Each month, a member of the board will share a reflection on the Soul Matters monthly theme. The theme for May is Nurturing Beauty. This month’s post is offered by Janna Sperry Sundby.
“The most beautiful people we have known are those who have known defeat, known suffering, known struggle, known loss, and have found their way out of the depths. These persons have an appreciation, a sensitivity, and an understanding of life that fills them with compassion, gentleness, and a deep loving concern. Beautiful people do not just happen.” –Elisabeth Kübler-Ross
Reviewing this quote made me pause. I recently and unexpectantly lost a dear friend. He was beautiful and I did not know he was suffering.
He was a talented designer, developer, film maker, guitarist, singer, a joyous friend, a good cook, and great father. I hired him to create my first website back in 2000. He was thoughtful in helping me understand the process and I subsequently hired him to work with on websites for my clients. He could be loud, loved to use foul language, and loved his home country of Madrid Spain.
I’ve watched him over the years work at Target, Blue Stem Brands and Polaris. He did some truly outstanding work that was technically strong and visually appealing. He was self-taught in everything he did. He reeked of natural talent but embraced the hard work of learning something new. He would research things and was very well read. I witnessed him nurture his daughter as she was growing up. She was fluent in English and Spanish, and she loved to be outgoing and funny. He nurtured her beauty and her talents, even though she and her mother moved to California when she was 12. He took her to Madrid in the summers to meet and get to know his extended family there.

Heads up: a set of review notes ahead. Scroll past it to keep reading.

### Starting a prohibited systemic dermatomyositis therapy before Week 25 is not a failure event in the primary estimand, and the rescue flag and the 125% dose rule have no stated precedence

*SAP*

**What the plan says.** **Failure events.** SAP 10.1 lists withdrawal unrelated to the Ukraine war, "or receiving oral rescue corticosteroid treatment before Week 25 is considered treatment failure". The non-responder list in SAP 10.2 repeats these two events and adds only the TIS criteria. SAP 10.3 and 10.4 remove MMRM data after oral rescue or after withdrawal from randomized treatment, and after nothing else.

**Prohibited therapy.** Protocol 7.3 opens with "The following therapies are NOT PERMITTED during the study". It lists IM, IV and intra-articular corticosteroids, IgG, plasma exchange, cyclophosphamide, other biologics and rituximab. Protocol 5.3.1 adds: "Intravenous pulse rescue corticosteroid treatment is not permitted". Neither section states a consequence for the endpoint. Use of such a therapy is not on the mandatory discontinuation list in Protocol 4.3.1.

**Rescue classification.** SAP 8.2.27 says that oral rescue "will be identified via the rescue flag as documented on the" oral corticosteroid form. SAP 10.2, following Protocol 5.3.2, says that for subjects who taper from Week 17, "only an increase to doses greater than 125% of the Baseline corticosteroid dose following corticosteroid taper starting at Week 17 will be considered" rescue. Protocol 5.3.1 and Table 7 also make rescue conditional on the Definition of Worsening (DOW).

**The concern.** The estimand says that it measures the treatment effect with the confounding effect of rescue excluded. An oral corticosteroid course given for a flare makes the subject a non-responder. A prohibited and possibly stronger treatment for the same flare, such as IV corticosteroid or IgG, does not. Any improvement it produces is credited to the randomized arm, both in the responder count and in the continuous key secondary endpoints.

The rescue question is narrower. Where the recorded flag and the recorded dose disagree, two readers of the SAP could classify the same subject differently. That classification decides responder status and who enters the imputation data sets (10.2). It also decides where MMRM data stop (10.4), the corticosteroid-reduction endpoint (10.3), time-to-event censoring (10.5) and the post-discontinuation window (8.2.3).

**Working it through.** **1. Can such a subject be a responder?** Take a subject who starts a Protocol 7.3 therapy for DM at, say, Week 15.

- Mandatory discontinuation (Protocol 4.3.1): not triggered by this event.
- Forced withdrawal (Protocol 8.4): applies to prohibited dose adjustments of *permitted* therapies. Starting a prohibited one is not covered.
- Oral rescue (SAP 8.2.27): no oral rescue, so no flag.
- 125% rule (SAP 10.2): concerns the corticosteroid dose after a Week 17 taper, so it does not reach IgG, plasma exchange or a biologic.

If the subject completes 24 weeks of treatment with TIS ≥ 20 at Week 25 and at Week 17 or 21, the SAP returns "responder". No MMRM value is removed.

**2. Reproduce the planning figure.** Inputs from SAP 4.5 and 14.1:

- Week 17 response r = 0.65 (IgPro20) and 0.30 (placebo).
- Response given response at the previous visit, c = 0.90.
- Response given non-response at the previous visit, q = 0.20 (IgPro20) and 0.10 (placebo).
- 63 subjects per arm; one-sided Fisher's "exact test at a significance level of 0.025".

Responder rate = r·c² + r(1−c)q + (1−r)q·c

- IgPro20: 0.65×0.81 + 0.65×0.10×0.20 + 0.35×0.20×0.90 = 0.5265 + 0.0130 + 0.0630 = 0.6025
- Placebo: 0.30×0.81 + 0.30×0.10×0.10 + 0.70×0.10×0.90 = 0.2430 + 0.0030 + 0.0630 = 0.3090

I’ve been working through my grief and thinking about nurturing beauty. Here’s some of what I learned:
“Grief no more needs a solution than love needs a solution.” — Chimamanda Ngozi Adichie
Grief is an experience we all encounter, and it mostly comes unexpectedly. Many of you in this church have shared your grief. Loss is so very painful and it’s something every person experiences. I am reminded how grief is connected to love. I did not get that when I was younger. I’m also working through, “How someone dies should not transcend what contributions they gave while living.” I learned a great deal from my friend. I was always in awe of his talents. He was like a brother who was always fun to catch-up with because he was always working on something new.
One of the ways I’m trying to live my life, is by being in the present. Being present, is after all, all we have. I love to observe and listen to nature. She is both astounding and hard. She is beautiful. I’m trying to respect and nurture her while I’m able.
— Janna Sperry Sundby
Member, UUCM Board of Trustees